Can the `city that works' clear smoke from mayoral politics?
Chicago's mayoral hopefuls are sending up so many smoke signals that they are clouding the city's political horizon. Two of the major players aren't telling whether they'll run as Democrats in the Feb. 24 primary or as independents in the April general election. At least two other Democrats say they might run as Republicans. Another Democrat, whose famous father ruled the city for 21 years with a powerful Democratic machine, now wants a nonpartisan election.
``I don't think anyone knows what's going on,'' says veteran political observer Victor de Grazia. ``It's become byzantine.''
The Democrats have become so disorganized that the Democratic National Committee this weekend considered mediating the dispute, before deciding to delay the action.
Although the political smoke is difficult to penetrate, the reason for it is clear. The old equations governing Chicago political power are in a state of flux, analysts say. And as various figures jockey for position, they're trying to find how to make the best use of their resources.
For the current Democratic mayor, Harold Washington, the choice is between running as an independent or as a Democrat. He has sent out separate petitions for candidacy - one as a Democrat and one as an independent. His best move depends on the opposition.
As the city's first black mayor, analysts say, he holds a lock on up to 44 percent of the voting electorate and could easily win running against two white candidates. But in a one-on-one confrontation, they add, his chances of getting reelected as a reform mayor become more difficult.
``He has to maintain a multi-ethnic majority,'' says Paul Green, co-editor of a forthcoming book on Chicago's mayors. ``I argue he has to do that through the party. He can't do it as a reformer.''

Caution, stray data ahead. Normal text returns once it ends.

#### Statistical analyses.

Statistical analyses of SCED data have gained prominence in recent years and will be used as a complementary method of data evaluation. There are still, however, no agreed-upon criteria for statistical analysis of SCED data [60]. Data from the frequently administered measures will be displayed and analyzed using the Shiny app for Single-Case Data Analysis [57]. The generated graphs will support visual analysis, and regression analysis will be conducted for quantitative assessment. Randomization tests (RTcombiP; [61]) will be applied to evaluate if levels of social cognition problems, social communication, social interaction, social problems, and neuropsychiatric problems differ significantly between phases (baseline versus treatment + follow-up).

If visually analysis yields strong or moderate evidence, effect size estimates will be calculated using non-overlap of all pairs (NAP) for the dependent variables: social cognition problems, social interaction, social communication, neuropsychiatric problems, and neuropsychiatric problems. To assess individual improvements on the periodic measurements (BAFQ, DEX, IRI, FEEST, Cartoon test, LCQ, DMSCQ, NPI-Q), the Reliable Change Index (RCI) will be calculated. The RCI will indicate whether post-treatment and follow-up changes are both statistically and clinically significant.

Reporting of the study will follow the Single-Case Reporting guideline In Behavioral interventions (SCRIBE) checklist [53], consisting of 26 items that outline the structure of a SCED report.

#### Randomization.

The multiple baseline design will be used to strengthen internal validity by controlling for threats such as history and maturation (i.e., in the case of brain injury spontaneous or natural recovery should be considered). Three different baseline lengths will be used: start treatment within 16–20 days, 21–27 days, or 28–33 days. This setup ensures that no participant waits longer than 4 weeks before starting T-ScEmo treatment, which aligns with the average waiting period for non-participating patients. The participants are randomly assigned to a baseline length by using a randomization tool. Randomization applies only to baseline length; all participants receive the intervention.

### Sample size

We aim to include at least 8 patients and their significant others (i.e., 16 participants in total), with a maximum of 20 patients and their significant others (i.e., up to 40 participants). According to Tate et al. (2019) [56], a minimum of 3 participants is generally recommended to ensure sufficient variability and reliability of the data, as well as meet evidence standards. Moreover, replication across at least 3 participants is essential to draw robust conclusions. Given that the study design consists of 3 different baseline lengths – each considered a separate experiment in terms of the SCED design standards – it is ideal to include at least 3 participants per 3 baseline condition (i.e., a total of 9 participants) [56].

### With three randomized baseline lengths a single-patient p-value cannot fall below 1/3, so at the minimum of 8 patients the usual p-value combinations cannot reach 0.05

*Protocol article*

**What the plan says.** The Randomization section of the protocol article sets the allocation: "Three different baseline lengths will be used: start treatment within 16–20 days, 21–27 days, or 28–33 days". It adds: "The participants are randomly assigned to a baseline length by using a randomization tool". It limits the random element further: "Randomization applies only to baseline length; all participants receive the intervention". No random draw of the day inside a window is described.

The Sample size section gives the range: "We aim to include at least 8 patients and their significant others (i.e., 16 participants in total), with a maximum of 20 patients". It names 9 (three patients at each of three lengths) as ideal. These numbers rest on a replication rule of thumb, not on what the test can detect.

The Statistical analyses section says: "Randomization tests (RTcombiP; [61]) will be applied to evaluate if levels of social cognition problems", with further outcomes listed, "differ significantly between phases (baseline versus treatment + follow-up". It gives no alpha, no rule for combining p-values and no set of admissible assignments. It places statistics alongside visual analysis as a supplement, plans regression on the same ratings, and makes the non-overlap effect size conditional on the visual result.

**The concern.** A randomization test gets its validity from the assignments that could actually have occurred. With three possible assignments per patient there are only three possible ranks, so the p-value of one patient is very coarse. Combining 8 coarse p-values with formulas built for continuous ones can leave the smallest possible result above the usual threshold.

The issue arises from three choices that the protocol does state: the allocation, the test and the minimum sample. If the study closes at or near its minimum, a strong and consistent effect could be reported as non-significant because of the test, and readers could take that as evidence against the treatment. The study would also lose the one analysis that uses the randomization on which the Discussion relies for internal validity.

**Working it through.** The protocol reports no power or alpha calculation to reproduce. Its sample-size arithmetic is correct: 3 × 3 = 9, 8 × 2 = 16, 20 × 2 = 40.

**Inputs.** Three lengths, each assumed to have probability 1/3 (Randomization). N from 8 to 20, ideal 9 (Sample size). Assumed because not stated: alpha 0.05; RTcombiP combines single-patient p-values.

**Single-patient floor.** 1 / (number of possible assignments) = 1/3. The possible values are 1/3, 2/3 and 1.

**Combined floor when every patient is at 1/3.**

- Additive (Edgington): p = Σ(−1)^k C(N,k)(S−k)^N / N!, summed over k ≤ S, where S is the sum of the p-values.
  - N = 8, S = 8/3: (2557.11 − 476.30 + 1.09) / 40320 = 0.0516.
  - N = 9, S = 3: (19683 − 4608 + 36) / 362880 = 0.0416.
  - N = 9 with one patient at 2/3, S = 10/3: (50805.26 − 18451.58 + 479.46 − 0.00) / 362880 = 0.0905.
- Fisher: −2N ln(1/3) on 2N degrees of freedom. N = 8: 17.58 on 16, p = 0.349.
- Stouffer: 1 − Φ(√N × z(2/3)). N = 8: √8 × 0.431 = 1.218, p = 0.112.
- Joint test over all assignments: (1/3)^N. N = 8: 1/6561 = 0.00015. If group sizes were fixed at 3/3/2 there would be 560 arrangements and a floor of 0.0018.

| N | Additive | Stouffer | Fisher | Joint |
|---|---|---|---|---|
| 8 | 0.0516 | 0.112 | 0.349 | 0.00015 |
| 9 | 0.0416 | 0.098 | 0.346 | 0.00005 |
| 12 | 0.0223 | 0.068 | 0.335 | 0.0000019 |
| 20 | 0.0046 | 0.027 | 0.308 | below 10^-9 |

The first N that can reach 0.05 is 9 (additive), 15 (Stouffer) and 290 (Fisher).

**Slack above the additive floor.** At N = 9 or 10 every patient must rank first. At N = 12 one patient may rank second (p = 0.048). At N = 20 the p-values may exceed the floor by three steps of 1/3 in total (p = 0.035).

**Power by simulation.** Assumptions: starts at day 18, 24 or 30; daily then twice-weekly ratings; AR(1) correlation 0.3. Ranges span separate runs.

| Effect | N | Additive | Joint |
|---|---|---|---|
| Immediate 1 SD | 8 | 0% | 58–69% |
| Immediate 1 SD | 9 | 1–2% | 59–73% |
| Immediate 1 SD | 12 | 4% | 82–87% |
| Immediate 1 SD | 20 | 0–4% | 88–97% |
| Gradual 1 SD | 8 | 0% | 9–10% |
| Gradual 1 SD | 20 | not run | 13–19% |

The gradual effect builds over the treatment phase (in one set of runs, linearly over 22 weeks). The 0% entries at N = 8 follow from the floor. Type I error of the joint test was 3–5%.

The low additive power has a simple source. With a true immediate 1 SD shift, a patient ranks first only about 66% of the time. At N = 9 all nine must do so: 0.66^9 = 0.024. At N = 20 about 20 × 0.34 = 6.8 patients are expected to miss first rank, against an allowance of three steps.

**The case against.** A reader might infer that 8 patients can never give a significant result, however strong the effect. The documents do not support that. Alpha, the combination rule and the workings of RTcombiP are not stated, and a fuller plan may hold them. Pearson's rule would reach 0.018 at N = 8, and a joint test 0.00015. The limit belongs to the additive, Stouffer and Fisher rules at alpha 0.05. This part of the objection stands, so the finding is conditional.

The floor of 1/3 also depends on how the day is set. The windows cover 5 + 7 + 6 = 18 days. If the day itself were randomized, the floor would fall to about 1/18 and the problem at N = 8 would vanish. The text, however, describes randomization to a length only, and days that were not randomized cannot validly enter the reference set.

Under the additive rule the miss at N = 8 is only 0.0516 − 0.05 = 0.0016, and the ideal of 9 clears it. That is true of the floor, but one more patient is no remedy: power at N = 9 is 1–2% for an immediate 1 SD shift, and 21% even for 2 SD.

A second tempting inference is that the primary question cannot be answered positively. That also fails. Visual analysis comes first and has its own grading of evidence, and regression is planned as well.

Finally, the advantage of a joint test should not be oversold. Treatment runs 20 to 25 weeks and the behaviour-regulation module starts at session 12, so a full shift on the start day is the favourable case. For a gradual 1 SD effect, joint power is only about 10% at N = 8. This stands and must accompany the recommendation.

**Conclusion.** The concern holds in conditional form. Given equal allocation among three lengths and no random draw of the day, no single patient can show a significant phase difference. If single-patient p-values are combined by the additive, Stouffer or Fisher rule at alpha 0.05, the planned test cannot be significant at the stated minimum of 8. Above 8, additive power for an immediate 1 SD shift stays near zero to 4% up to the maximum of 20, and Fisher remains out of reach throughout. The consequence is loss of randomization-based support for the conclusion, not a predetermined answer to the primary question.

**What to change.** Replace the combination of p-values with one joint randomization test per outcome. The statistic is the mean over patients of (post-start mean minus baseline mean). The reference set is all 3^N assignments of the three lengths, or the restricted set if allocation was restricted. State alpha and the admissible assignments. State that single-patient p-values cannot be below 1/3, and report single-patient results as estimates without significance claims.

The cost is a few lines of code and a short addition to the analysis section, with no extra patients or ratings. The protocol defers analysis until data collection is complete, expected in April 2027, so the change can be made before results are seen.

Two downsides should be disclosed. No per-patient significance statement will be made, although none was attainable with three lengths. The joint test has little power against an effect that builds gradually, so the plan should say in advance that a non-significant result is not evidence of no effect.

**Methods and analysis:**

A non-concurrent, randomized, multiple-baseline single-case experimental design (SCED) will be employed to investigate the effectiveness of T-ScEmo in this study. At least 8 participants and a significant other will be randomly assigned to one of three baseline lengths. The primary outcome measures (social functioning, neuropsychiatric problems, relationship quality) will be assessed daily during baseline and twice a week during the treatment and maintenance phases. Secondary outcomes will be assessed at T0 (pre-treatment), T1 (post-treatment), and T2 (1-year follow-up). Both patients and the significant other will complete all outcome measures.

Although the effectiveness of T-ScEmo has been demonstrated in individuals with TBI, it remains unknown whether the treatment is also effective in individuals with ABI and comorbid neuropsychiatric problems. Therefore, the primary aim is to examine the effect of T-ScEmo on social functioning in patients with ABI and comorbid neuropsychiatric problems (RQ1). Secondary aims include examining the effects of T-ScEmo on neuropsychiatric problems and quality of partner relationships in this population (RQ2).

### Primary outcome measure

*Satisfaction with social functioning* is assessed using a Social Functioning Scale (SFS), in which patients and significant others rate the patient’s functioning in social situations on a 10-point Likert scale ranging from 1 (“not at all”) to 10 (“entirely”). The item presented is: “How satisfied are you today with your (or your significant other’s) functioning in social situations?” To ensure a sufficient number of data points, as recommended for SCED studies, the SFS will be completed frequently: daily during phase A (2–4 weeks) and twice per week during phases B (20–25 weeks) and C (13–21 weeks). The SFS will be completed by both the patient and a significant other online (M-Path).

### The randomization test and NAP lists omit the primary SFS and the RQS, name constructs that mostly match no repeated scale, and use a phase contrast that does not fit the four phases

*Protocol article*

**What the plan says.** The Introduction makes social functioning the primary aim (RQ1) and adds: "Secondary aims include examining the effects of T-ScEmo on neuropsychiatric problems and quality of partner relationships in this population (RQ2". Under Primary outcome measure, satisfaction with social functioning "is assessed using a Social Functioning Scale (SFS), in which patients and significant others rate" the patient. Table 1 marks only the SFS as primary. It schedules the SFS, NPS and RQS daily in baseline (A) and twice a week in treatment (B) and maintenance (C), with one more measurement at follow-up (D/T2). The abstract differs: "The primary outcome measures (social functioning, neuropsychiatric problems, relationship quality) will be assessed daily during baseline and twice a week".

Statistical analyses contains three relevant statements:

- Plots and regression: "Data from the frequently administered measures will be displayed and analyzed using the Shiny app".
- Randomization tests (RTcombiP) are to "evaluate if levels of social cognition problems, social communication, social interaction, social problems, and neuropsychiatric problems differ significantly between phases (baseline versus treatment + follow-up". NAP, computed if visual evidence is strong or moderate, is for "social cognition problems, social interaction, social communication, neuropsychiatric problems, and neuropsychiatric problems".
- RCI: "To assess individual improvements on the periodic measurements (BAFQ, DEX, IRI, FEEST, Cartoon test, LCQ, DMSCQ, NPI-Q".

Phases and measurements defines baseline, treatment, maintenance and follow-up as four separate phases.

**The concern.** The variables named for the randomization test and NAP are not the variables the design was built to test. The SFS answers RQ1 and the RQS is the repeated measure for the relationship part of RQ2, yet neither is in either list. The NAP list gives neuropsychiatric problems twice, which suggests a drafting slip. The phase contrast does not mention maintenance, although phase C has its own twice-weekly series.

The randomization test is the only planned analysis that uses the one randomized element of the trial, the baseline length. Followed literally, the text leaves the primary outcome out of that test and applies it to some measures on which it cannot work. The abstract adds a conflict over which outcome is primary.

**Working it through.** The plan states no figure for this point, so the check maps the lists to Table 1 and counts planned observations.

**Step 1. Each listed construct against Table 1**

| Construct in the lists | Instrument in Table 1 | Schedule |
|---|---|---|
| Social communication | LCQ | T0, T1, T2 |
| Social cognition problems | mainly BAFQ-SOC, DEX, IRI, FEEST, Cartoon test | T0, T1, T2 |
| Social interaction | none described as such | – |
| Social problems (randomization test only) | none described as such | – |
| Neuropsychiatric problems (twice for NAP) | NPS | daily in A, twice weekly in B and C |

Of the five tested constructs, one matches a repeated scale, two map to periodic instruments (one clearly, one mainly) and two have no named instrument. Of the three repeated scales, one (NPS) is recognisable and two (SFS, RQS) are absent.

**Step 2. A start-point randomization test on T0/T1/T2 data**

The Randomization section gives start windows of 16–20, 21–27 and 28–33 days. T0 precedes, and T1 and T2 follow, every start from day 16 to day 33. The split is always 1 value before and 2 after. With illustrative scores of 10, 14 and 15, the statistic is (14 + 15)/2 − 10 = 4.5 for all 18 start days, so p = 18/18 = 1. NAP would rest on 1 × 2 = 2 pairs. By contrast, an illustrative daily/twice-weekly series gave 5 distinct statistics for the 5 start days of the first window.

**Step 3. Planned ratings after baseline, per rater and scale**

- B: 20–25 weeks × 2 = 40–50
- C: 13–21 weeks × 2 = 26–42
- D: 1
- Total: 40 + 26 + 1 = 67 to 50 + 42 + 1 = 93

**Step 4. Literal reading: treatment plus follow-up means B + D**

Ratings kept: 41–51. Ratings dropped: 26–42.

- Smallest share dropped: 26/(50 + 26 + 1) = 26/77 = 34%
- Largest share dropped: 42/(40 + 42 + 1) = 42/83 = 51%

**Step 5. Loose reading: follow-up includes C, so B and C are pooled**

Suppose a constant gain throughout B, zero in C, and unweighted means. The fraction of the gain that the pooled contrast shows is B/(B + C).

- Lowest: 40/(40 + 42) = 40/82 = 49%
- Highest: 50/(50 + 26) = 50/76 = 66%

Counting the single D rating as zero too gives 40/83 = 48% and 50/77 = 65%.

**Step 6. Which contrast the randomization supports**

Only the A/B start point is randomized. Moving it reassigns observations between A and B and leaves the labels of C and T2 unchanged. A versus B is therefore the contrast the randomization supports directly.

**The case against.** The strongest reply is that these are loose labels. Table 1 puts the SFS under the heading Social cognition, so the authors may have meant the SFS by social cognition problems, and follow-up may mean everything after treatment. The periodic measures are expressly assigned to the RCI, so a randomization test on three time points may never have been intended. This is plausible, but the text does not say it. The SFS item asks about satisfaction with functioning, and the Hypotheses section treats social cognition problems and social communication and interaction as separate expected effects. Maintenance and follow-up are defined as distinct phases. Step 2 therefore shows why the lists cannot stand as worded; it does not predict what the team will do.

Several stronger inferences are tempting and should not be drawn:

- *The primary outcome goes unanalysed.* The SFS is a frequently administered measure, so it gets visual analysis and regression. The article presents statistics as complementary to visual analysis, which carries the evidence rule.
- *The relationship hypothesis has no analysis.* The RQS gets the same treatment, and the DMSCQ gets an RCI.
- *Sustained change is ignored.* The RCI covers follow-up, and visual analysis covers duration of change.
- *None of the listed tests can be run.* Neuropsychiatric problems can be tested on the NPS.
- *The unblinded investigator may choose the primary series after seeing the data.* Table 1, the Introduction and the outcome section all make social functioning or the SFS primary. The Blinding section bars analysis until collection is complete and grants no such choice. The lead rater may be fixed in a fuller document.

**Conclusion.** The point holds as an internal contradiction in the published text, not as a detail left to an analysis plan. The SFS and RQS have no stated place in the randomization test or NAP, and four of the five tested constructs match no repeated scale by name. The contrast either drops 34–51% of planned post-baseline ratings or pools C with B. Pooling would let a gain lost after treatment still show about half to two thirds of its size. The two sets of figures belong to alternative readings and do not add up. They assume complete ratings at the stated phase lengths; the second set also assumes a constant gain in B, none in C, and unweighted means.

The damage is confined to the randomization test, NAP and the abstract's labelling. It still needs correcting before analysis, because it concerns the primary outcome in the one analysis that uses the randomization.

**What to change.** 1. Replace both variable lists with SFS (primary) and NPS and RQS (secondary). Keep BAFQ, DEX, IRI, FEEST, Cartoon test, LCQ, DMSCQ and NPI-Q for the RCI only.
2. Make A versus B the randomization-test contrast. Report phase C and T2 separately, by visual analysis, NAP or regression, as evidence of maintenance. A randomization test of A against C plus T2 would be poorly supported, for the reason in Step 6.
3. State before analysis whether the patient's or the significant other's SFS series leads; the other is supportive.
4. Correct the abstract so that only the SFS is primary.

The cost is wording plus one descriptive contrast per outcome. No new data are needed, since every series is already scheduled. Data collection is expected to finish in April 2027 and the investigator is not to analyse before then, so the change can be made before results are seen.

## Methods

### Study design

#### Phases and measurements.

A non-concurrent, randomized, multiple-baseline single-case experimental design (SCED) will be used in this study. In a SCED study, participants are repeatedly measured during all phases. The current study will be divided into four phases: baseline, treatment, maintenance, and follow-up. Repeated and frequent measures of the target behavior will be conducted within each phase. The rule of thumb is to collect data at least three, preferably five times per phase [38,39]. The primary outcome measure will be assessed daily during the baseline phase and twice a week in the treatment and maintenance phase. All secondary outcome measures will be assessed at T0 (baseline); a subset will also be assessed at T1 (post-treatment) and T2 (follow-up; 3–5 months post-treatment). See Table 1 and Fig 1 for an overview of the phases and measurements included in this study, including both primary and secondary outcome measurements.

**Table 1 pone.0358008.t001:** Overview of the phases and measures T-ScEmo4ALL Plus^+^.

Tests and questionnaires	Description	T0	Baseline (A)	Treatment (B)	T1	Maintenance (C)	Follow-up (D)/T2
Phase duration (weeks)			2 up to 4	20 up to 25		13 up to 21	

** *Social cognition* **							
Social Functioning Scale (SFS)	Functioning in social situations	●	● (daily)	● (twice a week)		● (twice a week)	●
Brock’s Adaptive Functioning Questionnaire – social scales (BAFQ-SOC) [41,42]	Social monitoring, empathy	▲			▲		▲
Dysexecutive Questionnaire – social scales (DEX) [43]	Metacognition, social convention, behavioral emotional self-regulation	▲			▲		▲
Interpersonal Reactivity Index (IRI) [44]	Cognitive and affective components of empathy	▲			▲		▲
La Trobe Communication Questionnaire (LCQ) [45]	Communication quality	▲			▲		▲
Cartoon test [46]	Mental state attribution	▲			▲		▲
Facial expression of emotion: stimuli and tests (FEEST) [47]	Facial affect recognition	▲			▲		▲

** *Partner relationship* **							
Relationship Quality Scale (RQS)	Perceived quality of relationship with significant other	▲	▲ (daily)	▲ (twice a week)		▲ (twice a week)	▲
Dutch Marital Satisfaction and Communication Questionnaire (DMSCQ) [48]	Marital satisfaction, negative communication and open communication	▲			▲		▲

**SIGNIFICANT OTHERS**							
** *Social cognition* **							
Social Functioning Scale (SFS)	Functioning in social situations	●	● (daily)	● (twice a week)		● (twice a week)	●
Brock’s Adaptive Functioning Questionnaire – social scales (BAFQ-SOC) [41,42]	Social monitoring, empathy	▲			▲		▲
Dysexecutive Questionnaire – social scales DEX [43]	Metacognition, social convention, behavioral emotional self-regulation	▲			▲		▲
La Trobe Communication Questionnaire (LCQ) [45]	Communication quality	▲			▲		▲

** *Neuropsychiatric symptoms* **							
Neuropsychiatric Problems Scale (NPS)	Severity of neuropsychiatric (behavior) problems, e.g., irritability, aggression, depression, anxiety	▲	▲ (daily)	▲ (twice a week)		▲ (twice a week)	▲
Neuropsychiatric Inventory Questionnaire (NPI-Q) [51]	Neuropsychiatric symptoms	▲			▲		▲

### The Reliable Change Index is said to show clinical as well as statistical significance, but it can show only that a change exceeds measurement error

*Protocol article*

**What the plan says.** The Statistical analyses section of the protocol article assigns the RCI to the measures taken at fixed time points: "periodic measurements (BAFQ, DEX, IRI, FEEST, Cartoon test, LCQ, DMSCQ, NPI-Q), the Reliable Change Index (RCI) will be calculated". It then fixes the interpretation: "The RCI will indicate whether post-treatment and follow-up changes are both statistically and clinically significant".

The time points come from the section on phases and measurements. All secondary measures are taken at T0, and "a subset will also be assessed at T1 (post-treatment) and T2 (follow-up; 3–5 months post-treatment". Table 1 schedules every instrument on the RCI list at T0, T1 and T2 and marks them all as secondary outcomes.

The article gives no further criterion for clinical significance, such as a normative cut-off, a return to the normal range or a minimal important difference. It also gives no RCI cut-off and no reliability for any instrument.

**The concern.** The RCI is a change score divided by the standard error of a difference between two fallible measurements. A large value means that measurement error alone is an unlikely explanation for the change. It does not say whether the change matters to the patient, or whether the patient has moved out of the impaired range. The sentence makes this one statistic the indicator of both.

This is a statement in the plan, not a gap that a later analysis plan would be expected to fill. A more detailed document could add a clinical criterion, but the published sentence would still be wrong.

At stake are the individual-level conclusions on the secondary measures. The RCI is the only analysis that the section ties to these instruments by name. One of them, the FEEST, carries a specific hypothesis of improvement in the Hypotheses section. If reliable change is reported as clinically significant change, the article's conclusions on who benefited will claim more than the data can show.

While the mayor decides, other Democrats are mobilizing. His archrival, Alderman Edward Vrdolyak, is also sending out a Democratic-independent set of petitions. Former Mayor Jane Byrne, meanwhile, has made a surprising political resurgence, after being defeated by Washington in 1983.
``She has the light [white] constituency and women,'' says Thomas F. Roeser, president of the City Club of Chicago. A Washington-Byrne race would be a tough, bruising battle, although Washington is currently considered the favorite.
On the Republican side - what little Republican side there is to Chicago - things are scarcely clearer. Several well-known Republicans have already taken themselves out of the running. Now, two Democrats, Cook County Clerk Stanley Kusper and State Sen. Jeremiah E. Joyce, say they might switch parties and run for mayor.
Cook County State's Attorney Richard M. Daley wants to throw out parties altogether in the mayoral race. Mr. Daley, who ran unsuccessfully in '83, has endorsed a plan to push all the candidates into a single election. If no one got 50 percent of the vote, the top two vote-getters would face each other in a runoff.
``The current system encourages the politics of factions that have no incentive to reach beyond themselves to the entire Chicago community,'' he said at a press conference Sunday.